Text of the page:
What are the main functions of a justice of the peace?
As its name suggests, put peace. Mainly it is about helping neighbors in cases of conflict to reach an agreement and avoid going to trial.
The justice of the peace exercises jurisdictional functions without belonging to the judicial career, issuing certificates of birth, marriage or death, as well as certificates of life and status, which certify the life of the applicant and his or her marital status. He can also process marriage files and celebrate civil weddings, register civil or religious marriages, births and deaths in the municipality.
How did the possibility of being a justice of the peace arise?
In the first years of democracy, when I was a councilor of the City Council, I was offered to be mayor or justice of the peace. I decided on the latter, since with my business I couldn’t serve the mayor’s office.
How often is the position renewed?
Every four years he is elected by the Plenary of the City Council. For me it is a pride to have enjoyed the trust of the different mayors, regardless of their political color.
Is the position paid?
For 24 years I was unpaid, but currently I receive a payment of 4.46 euros per day, that is, 402 every three months. It can be said that the work is totally vocational, since I dedicate myself to it without limits on hours or fixed hours.
What have you dedicated yourself to professionally?
In my life I have had many jobs. I have been a wine producer and bottler in the family winery, a beverage distributor, a transporter, a rancher, a buyer of almonds and chickpeas…
What requirements are needed to be a justice of the peace?
You must be Spanish, of legal age and not be involved in any of the causes of incapacity established by law to be a professional judge. Furthermore, I consider that you must have good behavior, formality and be respected by all your neighbors.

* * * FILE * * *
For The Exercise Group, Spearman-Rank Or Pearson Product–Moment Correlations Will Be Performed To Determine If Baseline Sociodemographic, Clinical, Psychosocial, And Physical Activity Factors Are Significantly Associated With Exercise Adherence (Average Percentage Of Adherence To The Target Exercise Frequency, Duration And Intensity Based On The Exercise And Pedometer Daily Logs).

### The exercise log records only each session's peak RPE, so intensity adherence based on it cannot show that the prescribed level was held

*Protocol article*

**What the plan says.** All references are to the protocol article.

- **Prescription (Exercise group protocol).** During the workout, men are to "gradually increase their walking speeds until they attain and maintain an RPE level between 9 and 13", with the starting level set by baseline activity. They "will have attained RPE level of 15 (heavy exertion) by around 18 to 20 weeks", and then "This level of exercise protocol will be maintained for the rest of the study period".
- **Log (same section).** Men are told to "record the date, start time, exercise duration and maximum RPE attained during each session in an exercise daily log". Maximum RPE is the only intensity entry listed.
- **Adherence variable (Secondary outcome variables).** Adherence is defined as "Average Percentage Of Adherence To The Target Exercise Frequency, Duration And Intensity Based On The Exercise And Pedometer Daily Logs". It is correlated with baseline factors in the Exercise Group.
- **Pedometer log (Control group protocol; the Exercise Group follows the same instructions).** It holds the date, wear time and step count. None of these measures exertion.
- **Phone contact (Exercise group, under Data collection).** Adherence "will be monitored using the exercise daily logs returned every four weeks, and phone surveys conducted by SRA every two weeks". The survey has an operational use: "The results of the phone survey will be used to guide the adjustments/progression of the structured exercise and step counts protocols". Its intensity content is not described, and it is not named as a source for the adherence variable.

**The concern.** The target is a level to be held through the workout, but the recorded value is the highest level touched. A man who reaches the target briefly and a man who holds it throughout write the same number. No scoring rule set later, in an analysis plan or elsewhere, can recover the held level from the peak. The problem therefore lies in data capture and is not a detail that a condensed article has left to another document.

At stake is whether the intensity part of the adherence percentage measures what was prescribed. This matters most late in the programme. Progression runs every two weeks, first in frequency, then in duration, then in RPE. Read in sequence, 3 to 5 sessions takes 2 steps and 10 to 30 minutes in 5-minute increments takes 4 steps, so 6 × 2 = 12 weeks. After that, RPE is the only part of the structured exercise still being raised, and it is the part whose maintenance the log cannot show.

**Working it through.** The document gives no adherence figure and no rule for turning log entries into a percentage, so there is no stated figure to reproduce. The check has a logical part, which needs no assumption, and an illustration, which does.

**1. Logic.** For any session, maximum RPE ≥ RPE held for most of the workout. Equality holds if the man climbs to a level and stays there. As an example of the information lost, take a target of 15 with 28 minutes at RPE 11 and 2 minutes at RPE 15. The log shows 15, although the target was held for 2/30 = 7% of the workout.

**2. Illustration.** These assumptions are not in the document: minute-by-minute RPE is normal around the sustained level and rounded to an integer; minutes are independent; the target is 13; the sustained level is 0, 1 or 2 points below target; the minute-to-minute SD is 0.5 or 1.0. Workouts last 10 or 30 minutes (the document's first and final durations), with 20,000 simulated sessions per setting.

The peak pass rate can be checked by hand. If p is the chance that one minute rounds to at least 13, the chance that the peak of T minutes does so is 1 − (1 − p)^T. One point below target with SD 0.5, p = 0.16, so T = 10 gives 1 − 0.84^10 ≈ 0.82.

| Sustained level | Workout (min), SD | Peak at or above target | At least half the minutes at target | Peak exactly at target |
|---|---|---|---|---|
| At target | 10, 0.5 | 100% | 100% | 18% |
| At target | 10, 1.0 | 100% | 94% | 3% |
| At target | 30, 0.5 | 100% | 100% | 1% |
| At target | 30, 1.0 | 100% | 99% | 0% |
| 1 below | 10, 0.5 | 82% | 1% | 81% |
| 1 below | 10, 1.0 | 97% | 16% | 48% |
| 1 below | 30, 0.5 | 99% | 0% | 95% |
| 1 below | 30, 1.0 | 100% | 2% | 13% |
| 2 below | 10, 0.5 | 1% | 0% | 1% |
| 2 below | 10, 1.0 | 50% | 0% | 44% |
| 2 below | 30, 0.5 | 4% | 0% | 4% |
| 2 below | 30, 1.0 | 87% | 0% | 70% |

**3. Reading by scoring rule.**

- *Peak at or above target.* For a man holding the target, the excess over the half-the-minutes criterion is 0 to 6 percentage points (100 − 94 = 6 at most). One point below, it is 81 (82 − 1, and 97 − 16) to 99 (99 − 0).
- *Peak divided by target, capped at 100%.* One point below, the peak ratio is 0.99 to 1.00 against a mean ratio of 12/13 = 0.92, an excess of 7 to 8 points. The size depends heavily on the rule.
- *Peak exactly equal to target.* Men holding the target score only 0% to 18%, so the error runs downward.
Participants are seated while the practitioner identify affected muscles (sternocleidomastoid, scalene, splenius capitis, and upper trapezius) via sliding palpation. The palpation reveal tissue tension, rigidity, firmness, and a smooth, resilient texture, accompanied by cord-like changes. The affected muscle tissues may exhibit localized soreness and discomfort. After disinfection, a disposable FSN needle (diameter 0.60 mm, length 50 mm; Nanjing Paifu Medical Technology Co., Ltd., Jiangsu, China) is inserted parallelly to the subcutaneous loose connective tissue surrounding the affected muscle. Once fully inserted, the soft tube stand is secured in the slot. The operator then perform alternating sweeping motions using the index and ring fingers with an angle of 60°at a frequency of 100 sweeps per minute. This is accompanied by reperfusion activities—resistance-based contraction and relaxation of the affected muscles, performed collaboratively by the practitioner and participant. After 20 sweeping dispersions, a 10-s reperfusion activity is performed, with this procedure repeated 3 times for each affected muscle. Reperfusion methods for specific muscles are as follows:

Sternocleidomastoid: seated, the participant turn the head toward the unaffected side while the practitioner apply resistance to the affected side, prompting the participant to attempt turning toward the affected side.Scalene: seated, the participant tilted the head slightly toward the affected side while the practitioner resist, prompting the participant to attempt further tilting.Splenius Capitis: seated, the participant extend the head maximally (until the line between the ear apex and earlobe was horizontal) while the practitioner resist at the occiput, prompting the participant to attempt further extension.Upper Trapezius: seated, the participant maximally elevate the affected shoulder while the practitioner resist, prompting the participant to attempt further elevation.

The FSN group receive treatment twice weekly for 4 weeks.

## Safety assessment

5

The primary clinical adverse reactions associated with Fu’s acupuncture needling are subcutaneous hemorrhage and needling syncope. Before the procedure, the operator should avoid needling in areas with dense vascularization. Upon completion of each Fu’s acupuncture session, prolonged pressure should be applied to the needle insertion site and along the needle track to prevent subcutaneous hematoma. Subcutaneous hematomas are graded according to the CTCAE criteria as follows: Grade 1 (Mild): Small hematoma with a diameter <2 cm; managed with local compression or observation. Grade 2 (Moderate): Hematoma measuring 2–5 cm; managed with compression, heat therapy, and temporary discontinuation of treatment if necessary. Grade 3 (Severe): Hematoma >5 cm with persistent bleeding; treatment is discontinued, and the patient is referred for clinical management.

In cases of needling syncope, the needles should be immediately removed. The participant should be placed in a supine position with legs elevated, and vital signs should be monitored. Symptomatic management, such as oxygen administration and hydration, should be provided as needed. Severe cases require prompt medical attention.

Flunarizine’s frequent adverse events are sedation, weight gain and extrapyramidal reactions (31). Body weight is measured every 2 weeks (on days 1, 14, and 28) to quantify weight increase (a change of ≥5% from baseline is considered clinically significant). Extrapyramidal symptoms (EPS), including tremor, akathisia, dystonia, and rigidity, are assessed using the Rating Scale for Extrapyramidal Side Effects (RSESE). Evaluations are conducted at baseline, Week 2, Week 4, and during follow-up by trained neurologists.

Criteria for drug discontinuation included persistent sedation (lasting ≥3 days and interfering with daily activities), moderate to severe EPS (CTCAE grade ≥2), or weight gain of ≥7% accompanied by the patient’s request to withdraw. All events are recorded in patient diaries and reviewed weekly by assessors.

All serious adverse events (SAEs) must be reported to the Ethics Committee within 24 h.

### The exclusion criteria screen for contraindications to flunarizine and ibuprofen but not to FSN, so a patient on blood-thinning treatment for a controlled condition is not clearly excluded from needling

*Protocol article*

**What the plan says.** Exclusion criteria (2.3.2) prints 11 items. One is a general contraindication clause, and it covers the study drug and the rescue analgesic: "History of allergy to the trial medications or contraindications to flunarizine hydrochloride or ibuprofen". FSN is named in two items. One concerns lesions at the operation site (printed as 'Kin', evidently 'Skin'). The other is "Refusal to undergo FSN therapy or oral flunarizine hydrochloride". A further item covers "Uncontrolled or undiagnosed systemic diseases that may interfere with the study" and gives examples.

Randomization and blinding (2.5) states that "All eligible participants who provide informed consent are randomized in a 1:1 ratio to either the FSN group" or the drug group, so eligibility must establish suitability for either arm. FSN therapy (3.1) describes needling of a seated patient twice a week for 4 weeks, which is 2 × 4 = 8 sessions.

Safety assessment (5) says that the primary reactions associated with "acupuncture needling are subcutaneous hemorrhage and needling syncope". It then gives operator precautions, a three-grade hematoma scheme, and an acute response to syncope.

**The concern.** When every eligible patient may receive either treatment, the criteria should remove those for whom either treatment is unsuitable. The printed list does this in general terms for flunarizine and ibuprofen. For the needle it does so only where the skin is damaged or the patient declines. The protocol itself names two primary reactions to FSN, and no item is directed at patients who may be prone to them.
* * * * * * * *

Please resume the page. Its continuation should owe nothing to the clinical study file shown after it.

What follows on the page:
How many justices of the peace are there in the province?
I do not know the exact number but there is a Justice of the Peace in each municipality where there is not a Court of First Instance and Instruction.
We are currently the head of the group and run the Courts of Alange, Oliva de Mérida, Villagonzalo and La Zarza.
What issues do you try to resolve most often?
Many cases of conflicts over boundaries between neighbors.
What is the most difficult case you have encountered?
The drowning of a child in the Guadiana River. It so happened that that day I was there with my wife and children. I participated in the rescue, in the transfer to his house at night – since the Investigating Judge from Mérida did not come – and the next day, I attended the autopsy.
What are the best moments of your position?
Those cases in which neighbors have almost come to blows, with knives in the middle (I still have some in the Court), and I have managed to get them to end up hugging and even celebrating with a drink.
And the worst?
Well, when I have had to cut the rope to take down a hanged person or lift the corpse of a friend.
How many weddings have you celebrated?
Quite a few, almost fifty, which makes me proud to remember me.
Has justice changed much during these years?
Yes, but even though professional judges have become highly specialized, Justices of the Peace are still trusted to contribute to good neighborhood coexistence.
How many cases will you have tried and solved in your career?
I am able to affirm that throughout my 42 years of practice, I have treated and resolved more than a thousand cases.
Do you receive any type of training?
Yes, we often attend meetings with our Secretary General to inform ourselves of changes in the Court and the Civil Registry.
Throughout your career you will have come across countless anecdotes. Can you tell us some?
One that I remember with special fondness was when I had to get up at three in the morning to lift a sewer that had flooded another neighbor’s house. The owner of the house, the next day, as a sign of gratitude, gave me a chicken.
On another occasion, a friend gave me a box of cigars, because he had a tenant who wouldn’t leave his house, since he had a slut with “sluts.” I bought them for 3,000 pesetas and sold them to Alfonsino, the butcher, for 2,500. The 500 pesetas difference was paid by the owner of the house and thus he was able to take possession of it again. I could tell many more, because I remember them all.